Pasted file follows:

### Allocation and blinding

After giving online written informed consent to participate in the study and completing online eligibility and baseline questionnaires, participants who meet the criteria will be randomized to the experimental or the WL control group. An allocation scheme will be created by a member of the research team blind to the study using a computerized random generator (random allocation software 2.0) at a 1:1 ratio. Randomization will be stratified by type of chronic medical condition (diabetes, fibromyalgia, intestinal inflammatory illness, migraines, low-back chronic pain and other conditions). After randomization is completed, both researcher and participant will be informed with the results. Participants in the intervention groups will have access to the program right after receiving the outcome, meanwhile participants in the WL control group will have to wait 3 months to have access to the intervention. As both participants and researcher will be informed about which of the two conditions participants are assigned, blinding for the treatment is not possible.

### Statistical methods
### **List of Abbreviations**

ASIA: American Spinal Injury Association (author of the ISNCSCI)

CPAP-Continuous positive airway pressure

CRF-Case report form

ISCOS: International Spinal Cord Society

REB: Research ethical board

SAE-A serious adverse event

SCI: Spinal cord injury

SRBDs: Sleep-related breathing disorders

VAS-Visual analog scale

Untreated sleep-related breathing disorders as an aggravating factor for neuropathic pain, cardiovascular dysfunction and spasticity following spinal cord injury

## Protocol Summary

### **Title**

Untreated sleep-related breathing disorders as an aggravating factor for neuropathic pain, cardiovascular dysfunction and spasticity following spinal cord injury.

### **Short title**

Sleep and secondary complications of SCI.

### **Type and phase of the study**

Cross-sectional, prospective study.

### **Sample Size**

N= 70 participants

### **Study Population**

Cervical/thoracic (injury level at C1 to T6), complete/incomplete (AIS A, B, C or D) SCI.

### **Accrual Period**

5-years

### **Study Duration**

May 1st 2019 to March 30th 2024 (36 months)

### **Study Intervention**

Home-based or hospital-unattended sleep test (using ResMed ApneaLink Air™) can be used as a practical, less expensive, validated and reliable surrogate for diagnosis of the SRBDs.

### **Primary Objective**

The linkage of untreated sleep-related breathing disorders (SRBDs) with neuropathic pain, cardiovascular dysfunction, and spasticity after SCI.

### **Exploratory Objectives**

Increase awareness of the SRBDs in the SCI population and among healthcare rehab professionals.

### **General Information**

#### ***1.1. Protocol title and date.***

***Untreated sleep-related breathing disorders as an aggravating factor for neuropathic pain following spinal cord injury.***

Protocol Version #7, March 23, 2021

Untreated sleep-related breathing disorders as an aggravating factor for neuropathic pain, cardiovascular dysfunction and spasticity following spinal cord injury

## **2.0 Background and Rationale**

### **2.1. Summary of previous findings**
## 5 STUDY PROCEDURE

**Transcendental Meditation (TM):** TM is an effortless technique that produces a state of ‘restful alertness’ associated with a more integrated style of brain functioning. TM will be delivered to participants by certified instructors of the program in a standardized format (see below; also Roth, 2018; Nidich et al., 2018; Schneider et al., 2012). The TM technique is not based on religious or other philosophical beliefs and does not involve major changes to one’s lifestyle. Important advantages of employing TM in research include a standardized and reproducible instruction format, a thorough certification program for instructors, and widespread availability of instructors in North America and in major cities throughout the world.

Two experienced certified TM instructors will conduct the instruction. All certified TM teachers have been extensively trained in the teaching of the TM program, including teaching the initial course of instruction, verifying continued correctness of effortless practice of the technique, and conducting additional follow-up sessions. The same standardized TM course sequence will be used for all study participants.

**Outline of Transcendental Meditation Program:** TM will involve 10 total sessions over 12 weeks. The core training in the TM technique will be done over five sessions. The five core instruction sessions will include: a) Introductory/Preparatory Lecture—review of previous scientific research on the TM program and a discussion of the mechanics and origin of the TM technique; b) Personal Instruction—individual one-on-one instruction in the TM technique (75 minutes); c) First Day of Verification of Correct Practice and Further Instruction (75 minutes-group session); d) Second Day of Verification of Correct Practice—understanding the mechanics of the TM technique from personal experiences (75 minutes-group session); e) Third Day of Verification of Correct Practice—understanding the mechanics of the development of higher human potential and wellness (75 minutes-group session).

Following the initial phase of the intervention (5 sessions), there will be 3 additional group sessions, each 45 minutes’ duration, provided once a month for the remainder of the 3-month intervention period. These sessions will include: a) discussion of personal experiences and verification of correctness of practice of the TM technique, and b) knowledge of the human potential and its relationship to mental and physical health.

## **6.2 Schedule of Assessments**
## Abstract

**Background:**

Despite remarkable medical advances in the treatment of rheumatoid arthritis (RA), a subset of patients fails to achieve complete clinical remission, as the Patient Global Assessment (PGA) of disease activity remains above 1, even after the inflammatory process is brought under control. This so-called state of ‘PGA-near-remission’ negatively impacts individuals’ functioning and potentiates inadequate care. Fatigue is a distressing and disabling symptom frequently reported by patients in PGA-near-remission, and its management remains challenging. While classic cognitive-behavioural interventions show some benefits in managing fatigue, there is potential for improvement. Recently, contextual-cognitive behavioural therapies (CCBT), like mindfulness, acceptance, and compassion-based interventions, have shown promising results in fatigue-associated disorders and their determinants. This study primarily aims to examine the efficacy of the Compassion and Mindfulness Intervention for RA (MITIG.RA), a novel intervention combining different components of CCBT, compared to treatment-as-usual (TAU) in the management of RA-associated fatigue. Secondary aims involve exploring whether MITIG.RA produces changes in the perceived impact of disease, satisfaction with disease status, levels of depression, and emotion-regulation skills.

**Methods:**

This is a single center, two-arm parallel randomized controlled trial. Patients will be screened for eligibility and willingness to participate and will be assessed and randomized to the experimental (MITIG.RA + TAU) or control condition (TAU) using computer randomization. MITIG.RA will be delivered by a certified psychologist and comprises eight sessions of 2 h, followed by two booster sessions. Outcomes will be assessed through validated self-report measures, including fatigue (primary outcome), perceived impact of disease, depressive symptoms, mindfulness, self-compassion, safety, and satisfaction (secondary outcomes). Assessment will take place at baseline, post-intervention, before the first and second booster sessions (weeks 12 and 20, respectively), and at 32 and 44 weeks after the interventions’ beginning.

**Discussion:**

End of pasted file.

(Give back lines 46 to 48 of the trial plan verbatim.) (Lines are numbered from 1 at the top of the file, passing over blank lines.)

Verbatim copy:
**Outline of Transcendental Meditation Program:** TM will involve 10 total sessions over 12 weeks. The core training in the TM technique will be done over five sessions. The five core instruction sessions will include: a) Introductory/Preparatory Lecture—review of previous scientific research on the TM program and a discussion of the mechanics and origin of the TM technique; b) Personal Instruction—individual one-on-one instruction in the TM technique (75 minutes); c) First Day of Verification of Correct Practice and Further Instruction (75 minutes-group session); d) Second Day of Verification of Correct Practice—understanding the mechanics of the TM technique from personal experiences (75 minutes-group session); e) Third Day of Verification of Correct Practice—understanding the mechanics of the development of higher human potential and wellness (75 minutes-group session).

Following the initial phase of the intervention (5 sessions), there will be 3 additional group sessions, each 45 minutes’ duration, provided once a month for the remainder of the 3-month intervention period. These sessions will include: a) discussion of personal experiences and verification of correctness of practice of the TM technique, and b) knowledge of the human potential and its relationship to mental and physical health.

## **6.2 Schedule of Assessments**